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Re: Why would anyone want opacity?

> I've thought about that for a while now, and I'm afraid I still
> don't see why the brilliant engineers lose;

because brilliant engineers come and go.

i used to not think about it, until i had to work with a ~1m lines of
C/++/etc code for a [xxxxxxxx] system. the brilliant engineers who did the
foundations were gone; they had left behind an 800-page document for the
libraries, an exception system, a memory subsystem that checked for
consistency, a complete tracing system, a communication subsystem etc.
[i am omitting some details for reasons of confidentiality.]

almost all of the failures of the system were directly tracable to the
twenty-to thirty percent written by people who ignored the exception system,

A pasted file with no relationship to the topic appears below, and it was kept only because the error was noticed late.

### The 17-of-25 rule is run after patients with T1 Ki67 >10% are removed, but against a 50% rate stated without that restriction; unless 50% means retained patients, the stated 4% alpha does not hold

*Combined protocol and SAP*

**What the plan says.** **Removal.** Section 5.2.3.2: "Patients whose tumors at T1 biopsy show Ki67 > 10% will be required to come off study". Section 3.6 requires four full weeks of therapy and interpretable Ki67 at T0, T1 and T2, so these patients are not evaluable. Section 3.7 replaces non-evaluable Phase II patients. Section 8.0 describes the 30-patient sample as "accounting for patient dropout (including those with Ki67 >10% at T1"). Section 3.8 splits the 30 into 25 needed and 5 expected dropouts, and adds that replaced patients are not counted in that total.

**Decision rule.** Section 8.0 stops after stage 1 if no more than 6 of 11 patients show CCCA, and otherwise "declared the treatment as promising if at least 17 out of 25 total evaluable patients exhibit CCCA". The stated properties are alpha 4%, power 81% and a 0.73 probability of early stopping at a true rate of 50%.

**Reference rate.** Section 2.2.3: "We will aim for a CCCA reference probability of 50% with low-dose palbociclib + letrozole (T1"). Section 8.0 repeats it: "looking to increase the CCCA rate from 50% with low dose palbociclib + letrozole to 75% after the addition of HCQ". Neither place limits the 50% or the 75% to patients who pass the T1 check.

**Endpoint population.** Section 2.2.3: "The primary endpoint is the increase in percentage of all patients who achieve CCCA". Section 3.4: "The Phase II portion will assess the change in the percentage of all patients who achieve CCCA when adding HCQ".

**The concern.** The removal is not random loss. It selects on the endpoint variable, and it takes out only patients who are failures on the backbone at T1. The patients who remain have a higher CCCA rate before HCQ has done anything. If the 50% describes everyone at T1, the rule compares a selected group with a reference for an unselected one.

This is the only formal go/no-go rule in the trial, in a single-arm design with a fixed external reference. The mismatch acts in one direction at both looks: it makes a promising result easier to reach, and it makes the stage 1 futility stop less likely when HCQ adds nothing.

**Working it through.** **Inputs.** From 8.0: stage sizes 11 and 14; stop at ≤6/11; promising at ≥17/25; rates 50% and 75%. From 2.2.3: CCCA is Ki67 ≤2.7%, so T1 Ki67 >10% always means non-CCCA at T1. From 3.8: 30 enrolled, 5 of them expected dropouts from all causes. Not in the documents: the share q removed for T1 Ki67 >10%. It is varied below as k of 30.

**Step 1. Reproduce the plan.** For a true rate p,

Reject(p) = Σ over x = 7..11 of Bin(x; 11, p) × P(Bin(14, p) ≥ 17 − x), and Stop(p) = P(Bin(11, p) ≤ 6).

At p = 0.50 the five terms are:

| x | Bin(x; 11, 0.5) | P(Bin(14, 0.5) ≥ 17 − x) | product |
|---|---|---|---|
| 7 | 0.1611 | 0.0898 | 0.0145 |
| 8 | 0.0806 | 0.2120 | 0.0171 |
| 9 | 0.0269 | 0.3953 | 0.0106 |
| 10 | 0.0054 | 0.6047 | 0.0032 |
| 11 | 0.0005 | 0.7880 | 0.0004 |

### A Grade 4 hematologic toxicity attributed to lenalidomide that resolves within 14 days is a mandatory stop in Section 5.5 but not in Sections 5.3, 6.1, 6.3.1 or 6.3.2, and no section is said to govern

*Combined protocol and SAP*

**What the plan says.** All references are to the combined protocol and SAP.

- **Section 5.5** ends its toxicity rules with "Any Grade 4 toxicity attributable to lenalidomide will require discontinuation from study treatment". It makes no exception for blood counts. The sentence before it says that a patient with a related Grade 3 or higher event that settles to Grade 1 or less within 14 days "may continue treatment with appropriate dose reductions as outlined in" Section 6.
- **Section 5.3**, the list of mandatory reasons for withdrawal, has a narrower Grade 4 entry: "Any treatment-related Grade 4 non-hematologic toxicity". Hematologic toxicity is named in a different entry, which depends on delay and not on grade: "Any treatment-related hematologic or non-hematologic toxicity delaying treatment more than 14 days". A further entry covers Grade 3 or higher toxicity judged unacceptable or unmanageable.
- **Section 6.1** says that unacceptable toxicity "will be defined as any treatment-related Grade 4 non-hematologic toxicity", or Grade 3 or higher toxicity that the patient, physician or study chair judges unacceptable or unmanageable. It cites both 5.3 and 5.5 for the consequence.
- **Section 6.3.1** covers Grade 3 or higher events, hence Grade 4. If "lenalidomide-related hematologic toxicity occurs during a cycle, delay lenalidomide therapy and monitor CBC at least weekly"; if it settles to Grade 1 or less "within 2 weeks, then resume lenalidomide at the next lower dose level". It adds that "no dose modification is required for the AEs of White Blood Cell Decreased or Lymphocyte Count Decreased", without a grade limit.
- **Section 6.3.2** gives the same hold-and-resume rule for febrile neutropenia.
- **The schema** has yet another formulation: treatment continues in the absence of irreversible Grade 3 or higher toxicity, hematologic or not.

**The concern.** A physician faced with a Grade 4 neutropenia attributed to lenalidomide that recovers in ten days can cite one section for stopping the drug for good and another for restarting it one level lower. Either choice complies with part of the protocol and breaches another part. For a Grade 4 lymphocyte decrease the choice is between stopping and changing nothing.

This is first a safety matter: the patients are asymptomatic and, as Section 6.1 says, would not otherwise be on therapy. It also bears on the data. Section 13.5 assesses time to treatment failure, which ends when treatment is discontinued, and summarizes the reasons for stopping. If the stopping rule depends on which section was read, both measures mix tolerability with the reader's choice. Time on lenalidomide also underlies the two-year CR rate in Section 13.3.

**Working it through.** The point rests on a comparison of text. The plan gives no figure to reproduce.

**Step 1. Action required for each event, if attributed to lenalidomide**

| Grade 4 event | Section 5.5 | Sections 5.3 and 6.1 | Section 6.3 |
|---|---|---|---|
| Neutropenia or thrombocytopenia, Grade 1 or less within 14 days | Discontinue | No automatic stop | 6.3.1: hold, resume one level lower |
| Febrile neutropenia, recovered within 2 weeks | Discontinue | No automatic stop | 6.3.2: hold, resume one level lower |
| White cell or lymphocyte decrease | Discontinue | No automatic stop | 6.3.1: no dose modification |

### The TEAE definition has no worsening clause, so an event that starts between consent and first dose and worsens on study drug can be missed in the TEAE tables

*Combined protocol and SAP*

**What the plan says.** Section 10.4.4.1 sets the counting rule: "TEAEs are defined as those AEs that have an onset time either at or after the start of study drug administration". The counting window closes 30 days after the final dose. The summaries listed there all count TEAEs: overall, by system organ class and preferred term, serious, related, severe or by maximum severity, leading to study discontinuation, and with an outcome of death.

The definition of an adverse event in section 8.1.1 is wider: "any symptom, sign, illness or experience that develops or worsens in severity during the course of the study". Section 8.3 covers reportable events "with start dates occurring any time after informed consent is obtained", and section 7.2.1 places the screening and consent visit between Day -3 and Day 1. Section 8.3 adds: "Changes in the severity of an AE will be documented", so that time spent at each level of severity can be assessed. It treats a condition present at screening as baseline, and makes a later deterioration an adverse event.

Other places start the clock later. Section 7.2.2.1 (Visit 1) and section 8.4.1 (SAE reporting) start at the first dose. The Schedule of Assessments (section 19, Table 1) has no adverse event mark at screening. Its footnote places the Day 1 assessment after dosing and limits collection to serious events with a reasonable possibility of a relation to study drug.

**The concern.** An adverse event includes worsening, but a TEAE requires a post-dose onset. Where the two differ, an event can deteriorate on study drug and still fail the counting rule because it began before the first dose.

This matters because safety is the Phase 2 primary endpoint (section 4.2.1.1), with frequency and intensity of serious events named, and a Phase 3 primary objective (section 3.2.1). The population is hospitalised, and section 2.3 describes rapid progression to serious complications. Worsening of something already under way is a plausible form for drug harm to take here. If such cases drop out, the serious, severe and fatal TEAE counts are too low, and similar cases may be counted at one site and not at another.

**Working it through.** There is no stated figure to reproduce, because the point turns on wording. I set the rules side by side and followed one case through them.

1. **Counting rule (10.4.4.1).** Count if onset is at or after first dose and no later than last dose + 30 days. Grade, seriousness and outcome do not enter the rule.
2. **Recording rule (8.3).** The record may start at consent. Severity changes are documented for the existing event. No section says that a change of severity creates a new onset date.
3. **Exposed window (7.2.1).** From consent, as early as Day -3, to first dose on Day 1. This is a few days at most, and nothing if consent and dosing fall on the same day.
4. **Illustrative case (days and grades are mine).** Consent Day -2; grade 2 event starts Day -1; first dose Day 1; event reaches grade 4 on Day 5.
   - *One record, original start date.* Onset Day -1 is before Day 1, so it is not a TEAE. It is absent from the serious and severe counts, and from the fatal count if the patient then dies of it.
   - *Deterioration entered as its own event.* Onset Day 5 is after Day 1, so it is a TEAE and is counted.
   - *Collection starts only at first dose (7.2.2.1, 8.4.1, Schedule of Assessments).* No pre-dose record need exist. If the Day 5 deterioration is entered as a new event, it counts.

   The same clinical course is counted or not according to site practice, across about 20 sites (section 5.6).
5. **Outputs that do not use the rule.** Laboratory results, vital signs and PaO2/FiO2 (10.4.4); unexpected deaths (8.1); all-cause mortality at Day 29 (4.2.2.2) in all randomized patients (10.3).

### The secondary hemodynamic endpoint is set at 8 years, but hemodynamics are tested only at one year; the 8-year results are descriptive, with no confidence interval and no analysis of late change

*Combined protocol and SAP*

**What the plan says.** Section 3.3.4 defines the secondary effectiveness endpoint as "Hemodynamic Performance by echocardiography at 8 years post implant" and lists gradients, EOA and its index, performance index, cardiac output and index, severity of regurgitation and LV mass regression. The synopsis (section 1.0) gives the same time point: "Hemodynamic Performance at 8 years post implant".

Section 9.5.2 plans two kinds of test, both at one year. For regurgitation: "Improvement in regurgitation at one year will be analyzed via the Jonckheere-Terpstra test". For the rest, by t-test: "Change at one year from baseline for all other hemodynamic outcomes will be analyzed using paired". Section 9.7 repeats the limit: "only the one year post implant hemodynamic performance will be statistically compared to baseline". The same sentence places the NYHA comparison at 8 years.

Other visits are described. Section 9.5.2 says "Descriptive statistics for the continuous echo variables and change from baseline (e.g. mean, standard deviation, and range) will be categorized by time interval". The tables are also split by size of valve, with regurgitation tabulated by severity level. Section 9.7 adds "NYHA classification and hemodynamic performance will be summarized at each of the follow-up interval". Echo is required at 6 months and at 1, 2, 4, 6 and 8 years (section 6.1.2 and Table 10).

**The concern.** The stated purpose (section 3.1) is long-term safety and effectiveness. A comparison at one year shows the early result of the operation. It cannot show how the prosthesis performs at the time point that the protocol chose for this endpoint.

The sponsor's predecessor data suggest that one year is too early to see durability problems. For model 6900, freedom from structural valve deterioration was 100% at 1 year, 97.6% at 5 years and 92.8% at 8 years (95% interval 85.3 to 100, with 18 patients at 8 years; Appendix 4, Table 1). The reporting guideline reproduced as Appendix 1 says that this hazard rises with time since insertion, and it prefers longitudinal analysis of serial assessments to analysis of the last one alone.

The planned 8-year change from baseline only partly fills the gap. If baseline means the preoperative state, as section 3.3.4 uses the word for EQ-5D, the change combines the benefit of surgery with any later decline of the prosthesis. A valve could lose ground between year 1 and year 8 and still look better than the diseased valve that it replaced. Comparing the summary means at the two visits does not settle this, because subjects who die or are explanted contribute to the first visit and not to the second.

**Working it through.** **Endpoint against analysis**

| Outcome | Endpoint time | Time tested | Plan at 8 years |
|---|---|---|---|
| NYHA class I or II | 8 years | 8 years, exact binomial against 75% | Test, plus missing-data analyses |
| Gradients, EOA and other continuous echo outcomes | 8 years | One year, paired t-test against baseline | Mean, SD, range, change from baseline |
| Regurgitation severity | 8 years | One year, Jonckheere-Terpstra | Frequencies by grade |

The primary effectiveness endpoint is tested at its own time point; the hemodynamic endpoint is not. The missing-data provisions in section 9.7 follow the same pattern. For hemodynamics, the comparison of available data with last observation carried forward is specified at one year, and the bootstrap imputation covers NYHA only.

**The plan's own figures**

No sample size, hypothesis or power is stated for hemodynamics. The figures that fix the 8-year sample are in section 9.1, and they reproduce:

the memory manager [which was "fixed" so it no longer complained about
certain violations at runtime] the style, the incredible library, and could
not be bothered to read the documentation to find that they did not have
to write their own stupid little string parsing routines, and timer
routines etc... regression tests? what regression tests?

it was a relevelation to me. real world works with different constraints
altogether. advisory stuff does not work. options are ignored; you can ask
people until you are blue in the face to read the damned warnings from
gcc -Wall, and they will remove -Wall instead!

i could write pages about this. but i'd rather not. it is better experienced
than told. and i certainly do not feel like arguing about it. it is just an
anecdote from the real world.

>			... and it's not quite
> clear what the metaphor is supposed to be.

do not lose sleep over it. it is something to do with the way we engineer
things and the first woodpecker that comes along to destroy civilisation.